Stanley Bronstein Interviews Peggy Chun

Peggy_ChunPEGGY CHUN – Conducted in Late 2007

Peggy Chun was known in Hawaii for her beautiful and often whimsical artwork. Her work can be found in both private and corporate collections across the globe. This watercolor artist, who lived the last years of her life paralyzed by ALS, or Lou Gehrig’s Disease, captured the “spirit of aloha” in her paintings and thrived on sharing her love of the islands (and life!) with the world. Even through her six-year battle with ALS, Peggy continued to live a full and creative life, inspiring those around her with her courage, passion, and sense of humor in the face of adversity.

This debilitating motor neuron disease never slowed Peggy down, nor did it slow her creativity. In 2003, Peggy’s lungs weakened and she was placed on a ventilator. That same year, she lost use of her right hand. Peggy simply painted with her left. In 2004, a weakened left hand sent the paintbrush to her teeth. And when Peggy lost the use of her jaw muscles in 2005, she used a computer system called ERICA to digitally paint images using her eye movement.

Peggy spent the last three years of her life fully paralyzed, using a spell board to spell words out with her eye movement, letter-by-letter. She passed away peacefully in her home in November 2008, surrounded by her beloved friends, family, and famed group of caregivers, the “Peg’s Legs”.

There is no audio or video of this interview, as by this time, Peggy could not speak, nor could she even move. Despite that, she gave me the most fantastic interview I’ve ever conducted and it’s one that definitely changed my life, for the better.

Below, in it’s entirety, is the chapter from my third book, Achievement IQ Moments where I told Peggy’s story and told of my discussion with Peggy.

Stanley F. Bronstein


Chapter 1 – Time to Think

Now is no time to think of what you do not have.

Think of what you can do with what there is.

(Author Unknown)

Have you ever asked yourself what you’d think about if you had unlimited time to think? Peggy Chun of Honolulu, Hawaii knows the answer to that question.

Peggy is an artist – an artist who paints with her nose and her heart. Why? Because she can no longer paint with her hands, her teeth, her eyes, or any other body part.

Peggy Chun has Amyotrophic Lateral Sclerosis (ALS), also known as Lou Gehrig’s Disease. ALS is a motor neuron disease that, over time, takes away a person’s ability to control the body. Over the last five years, Peggy has lost all ability to move any part of her body, except for her eyes.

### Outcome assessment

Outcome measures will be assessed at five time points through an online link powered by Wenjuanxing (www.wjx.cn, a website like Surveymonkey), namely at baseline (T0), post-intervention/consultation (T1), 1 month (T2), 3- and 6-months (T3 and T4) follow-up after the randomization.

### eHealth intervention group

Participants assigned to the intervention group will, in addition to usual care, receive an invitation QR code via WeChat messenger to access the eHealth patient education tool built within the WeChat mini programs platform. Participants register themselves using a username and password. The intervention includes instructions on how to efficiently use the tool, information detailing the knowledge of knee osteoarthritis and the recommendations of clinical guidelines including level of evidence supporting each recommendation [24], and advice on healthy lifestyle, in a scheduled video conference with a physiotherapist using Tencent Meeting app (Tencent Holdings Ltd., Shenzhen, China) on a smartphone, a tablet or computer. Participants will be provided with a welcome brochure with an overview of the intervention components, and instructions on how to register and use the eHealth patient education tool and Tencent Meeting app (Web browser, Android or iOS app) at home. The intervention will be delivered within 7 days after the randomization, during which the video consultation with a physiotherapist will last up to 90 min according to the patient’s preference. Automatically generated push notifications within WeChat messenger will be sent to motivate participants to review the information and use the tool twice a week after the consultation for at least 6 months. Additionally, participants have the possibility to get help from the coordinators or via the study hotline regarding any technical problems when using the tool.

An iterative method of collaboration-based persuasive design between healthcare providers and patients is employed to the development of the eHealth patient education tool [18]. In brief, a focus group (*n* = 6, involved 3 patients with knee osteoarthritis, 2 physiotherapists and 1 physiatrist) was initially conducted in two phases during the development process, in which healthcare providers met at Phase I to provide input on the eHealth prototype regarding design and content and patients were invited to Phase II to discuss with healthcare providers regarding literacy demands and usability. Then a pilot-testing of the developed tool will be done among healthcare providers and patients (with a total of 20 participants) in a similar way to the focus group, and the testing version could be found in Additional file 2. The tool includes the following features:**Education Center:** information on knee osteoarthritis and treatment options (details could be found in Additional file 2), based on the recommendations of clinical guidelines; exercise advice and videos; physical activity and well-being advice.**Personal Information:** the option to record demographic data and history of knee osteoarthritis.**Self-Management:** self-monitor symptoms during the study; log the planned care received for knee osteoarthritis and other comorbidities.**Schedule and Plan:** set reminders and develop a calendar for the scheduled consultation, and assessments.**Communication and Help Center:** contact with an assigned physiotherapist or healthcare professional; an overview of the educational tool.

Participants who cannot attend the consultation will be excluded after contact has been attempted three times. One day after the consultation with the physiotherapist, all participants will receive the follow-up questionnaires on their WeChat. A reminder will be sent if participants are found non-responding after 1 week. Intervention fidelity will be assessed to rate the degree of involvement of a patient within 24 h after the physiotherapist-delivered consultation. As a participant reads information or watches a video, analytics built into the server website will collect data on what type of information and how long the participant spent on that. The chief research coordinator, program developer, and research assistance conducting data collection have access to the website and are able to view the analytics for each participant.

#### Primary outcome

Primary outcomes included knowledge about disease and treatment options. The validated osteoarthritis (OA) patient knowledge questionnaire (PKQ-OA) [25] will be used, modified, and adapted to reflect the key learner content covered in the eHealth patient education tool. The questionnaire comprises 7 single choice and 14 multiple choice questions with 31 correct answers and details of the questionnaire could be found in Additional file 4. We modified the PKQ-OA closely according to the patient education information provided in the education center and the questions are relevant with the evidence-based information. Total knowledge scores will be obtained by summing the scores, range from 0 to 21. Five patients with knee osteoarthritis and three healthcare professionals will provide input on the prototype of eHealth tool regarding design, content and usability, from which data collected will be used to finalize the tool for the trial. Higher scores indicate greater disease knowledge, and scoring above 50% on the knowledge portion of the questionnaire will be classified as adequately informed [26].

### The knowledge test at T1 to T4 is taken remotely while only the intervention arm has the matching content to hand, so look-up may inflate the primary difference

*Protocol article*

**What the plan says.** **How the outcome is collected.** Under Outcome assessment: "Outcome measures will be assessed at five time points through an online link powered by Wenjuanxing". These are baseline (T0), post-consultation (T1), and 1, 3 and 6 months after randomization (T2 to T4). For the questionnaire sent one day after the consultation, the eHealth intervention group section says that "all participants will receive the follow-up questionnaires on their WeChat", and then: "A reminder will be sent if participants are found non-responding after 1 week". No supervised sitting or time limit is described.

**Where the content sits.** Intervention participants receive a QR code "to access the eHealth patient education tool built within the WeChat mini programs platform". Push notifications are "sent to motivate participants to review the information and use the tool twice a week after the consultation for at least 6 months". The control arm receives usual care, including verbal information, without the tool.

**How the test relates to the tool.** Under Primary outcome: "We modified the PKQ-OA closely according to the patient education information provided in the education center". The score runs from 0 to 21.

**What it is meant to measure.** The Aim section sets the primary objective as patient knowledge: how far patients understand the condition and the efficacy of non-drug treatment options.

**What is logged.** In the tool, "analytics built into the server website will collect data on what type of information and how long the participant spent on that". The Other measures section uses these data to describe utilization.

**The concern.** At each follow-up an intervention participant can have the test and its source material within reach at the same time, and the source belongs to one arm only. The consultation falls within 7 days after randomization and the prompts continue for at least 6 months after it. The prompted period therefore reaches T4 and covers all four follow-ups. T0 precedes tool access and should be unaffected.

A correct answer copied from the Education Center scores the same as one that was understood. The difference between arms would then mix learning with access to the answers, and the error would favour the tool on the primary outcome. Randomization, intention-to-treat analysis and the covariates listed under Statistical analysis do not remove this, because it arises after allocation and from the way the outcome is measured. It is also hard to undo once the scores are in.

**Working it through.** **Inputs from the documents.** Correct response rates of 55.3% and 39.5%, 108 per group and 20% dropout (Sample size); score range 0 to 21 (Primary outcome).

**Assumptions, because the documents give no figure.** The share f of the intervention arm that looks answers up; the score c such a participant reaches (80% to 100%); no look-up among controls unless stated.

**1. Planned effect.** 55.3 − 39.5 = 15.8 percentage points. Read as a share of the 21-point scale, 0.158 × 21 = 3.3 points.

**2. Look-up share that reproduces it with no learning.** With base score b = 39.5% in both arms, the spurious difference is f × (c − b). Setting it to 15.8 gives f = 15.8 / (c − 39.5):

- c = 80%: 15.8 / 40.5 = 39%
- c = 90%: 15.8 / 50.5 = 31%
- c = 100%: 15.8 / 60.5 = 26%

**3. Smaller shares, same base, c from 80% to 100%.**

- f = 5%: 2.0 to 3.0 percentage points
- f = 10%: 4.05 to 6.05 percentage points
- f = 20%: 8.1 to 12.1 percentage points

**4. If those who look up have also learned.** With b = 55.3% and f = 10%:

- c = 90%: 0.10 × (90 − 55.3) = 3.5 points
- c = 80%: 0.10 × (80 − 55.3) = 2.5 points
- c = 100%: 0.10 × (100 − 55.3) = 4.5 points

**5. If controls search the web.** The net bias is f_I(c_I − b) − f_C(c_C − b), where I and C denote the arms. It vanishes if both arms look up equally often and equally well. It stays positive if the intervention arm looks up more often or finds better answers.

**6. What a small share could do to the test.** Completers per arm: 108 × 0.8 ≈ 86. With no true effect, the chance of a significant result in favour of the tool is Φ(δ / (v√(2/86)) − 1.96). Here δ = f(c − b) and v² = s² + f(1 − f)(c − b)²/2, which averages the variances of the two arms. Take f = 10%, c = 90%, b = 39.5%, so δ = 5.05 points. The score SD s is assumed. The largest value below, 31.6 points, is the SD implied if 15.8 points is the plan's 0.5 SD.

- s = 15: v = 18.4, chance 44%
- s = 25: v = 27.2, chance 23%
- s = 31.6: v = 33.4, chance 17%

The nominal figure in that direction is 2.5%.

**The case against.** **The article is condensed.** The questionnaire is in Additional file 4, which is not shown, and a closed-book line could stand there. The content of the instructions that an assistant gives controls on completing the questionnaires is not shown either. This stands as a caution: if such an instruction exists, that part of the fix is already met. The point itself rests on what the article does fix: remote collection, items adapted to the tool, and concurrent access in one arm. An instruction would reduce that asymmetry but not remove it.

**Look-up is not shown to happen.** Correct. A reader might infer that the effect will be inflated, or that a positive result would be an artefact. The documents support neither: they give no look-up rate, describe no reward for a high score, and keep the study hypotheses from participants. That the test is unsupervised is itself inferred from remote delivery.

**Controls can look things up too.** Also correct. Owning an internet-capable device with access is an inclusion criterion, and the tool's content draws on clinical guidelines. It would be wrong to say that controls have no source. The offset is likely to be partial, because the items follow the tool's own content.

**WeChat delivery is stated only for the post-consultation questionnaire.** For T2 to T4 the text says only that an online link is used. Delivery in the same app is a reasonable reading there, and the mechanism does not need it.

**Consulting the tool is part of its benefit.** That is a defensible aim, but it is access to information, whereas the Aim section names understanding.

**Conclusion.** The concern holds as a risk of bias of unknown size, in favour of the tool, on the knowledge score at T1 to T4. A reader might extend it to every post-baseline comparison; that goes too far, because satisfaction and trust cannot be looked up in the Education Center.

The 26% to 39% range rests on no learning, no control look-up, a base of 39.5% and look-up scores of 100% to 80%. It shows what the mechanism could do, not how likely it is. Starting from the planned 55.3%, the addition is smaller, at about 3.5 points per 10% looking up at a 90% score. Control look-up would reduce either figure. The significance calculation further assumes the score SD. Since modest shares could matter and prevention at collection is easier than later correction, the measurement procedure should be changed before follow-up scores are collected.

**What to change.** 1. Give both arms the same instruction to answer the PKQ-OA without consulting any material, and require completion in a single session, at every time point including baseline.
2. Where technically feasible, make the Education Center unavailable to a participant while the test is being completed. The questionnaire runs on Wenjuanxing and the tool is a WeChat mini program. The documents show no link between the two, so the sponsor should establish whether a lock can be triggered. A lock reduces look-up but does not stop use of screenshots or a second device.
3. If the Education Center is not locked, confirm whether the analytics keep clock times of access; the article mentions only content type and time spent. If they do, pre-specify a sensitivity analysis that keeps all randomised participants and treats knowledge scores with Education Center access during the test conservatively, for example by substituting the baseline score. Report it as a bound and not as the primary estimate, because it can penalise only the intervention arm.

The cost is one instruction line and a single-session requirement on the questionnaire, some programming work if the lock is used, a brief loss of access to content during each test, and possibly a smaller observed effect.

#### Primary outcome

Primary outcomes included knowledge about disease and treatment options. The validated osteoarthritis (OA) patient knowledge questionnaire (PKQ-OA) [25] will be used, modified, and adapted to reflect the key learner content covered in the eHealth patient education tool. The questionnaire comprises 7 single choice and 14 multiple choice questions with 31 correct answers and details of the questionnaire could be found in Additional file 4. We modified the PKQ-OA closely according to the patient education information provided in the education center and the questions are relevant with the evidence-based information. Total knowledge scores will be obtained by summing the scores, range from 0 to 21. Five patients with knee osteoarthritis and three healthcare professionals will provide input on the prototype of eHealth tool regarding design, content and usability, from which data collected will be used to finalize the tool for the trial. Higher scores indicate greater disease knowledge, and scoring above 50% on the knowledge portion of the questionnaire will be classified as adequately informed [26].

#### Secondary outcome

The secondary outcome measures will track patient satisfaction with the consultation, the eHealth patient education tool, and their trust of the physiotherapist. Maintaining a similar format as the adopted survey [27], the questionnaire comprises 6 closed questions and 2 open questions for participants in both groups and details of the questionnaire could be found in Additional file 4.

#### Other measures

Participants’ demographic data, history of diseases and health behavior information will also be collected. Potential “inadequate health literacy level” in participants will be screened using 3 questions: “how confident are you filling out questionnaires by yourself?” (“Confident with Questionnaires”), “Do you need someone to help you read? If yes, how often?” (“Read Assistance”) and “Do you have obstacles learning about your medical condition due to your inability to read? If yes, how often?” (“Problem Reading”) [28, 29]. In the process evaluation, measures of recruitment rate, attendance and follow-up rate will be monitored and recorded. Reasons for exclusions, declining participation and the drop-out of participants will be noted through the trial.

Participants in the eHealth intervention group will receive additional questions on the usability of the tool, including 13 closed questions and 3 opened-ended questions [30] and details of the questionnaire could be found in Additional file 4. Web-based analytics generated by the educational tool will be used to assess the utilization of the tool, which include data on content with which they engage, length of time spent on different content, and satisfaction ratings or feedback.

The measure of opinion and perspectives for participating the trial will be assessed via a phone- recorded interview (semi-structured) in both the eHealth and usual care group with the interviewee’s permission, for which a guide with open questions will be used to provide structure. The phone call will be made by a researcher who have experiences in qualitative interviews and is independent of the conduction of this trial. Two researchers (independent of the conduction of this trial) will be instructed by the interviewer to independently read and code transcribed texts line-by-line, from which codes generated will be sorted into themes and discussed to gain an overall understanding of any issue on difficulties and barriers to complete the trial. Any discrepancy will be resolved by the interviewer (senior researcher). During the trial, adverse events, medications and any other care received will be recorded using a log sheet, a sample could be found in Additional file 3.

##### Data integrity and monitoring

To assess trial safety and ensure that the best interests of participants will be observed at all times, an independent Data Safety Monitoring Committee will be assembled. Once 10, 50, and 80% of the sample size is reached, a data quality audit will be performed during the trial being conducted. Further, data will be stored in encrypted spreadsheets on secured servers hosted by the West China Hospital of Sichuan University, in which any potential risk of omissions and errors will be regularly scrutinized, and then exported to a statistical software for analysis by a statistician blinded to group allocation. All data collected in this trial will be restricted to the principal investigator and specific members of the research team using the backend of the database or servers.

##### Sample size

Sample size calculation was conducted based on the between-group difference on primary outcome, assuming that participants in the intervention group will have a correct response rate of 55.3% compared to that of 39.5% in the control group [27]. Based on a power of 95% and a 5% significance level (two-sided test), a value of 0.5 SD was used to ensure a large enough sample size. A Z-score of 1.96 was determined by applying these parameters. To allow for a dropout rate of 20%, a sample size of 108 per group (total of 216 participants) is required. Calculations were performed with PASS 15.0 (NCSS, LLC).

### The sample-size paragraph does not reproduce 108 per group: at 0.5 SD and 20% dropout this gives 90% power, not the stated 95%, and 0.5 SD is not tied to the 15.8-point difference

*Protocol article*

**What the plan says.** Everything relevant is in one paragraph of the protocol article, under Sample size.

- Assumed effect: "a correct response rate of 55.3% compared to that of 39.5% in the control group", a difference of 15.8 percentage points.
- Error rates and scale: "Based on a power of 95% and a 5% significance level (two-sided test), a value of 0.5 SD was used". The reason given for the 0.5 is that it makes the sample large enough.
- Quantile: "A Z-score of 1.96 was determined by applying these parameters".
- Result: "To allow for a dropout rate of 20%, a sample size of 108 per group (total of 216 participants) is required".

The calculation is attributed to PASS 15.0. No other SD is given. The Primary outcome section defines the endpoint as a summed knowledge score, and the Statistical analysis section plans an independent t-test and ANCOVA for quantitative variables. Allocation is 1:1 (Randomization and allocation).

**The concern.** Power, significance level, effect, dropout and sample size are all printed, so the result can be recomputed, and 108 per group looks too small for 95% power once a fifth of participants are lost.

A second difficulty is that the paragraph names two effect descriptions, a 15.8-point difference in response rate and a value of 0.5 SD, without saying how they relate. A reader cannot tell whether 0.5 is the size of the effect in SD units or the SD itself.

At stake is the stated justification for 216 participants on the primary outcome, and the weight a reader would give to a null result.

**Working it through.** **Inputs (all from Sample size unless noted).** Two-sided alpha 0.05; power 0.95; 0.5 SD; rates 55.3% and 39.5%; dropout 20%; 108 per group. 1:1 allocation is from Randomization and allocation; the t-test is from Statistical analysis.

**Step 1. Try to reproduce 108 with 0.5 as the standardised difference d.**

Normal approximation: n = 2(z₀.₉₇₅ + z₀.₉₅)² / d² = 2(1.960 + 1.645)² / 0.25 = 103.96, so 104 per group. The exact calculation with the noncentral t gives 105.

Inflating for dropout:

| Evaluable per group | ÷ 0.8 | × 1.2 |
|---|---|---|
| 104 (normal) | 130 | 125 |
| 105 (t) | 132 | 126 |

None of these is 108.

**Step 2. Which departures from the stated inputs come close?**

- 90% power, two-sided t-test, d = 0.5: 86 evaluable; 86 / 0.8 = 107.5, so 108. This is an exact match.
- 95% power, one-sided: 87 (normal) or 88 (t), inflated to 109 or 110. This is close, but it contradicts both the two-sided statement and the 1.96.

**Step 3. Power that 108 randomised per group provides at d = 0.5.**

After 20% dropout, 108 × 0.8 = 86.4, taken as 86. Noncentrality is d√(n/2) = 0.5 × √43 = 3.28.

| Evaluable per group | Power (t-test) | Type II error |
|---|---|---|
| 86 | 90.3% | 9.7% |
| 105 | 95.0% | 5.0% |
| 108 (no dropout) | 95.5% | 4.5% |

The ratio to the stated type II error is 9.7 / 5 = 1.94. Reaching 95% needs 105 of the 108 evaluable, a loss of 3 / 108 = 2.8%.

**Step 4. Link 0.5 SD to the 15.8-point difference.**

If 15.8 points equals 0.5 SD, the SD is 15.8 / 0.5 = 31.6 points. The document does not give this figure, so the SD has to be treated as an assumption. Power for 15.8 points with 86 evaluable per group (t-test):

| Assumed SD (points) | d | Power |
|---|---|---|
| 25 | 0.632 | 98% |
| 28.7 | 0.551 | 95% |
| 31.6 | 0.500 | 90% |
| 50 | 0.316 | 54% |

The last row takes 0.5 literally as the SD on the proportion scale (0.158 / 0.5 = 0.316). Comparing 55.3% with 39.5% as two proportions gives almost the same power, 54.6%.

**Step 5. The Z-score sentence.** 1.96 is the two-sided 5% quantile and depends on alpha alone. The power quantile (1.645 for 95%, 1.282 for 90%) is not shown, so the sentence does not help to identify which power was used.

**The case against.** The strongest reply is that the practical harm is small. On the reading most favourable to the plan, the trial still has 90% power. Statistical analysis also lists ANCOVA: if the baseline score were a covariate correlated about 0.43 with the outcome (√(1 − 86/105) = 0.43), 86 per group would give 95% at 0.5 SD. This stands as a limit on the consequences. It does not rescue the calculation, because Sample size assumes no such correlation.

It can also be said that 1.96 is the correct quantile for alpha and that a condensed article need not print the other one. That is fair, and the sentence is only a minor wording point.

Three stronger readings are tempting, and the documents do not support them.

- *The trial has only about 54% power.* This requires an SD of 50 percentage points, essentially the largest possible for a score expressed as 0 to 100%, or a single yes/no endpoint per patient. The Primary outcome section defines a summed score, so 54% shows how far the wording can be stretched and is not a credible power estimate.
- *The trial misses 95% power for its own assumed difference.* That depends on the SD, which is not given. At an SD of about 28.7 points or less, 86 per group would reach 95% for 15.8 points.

Peggy’s grandfather, mother and twin sister all died from ALS. So, when Peggy first felt weakness in her legs in 2002, she immediately knew what was in store for her.

Did she give up? No way! She made up her mind to work harder than ever before. When she lost the use of her right hand, she painted with her left. When her left hand gave out, she painted with her teeth. When that gave out, she painted digitally, using a machine called Erica that could detect her eye movements. When that no longer worked, she started instructing her helpers to put the proper colors of paint on her nose, and on how to move the canvas around on her nose to create a picture. Incredible!

Peggy wasn’t always an artist. When I asked her what got her started, she explained, one letter at a time through eye movements only, using a rectangular board where she looks at the letter she wants to use and her trained assistants write down her words:

“I woke up one morning about six months after she (her twin sister Bobbie) died, with a strong feeling I had to paint. It was the last day of registration at an academy and I had to do something.

“I’m amazed at how we’re led in the right direction. There were no openings, except for a collage class. I didn’t want to take a silly collage class. Yet, despite my resistance, I was led into taking the class, because I thought I just wanted to paint. Little did I know I was going to meet my mentor, Gloria Foss, in that class.”

That urge to paint and her willingness to act upon it was her first Achievement IQ Moment. Continuing to paint once ALS began to ravage her body was another.

I also asked Peggy what makes her so strong. She said (again – using only her eyes):

“Our strengths come from being open to our guides. I believe all of us have a guide, but we have to be able to accept that help, and accept that we’re all part of a great plan. I can’t imagine thinking about it in any other way. I’m not talking about religion, but how we accept that we all came from the same creator. I’ve studied every major religion, and agnostic beliefs too. I find that no matter what you believe in, there’s always that lingering question: Who created the creator?”


Peggy Chun’s physical ailments have obviously not affected her mind or her spirit. Peggy Chun knows HOW to think.

Learn More About Peggy’s Work and Life At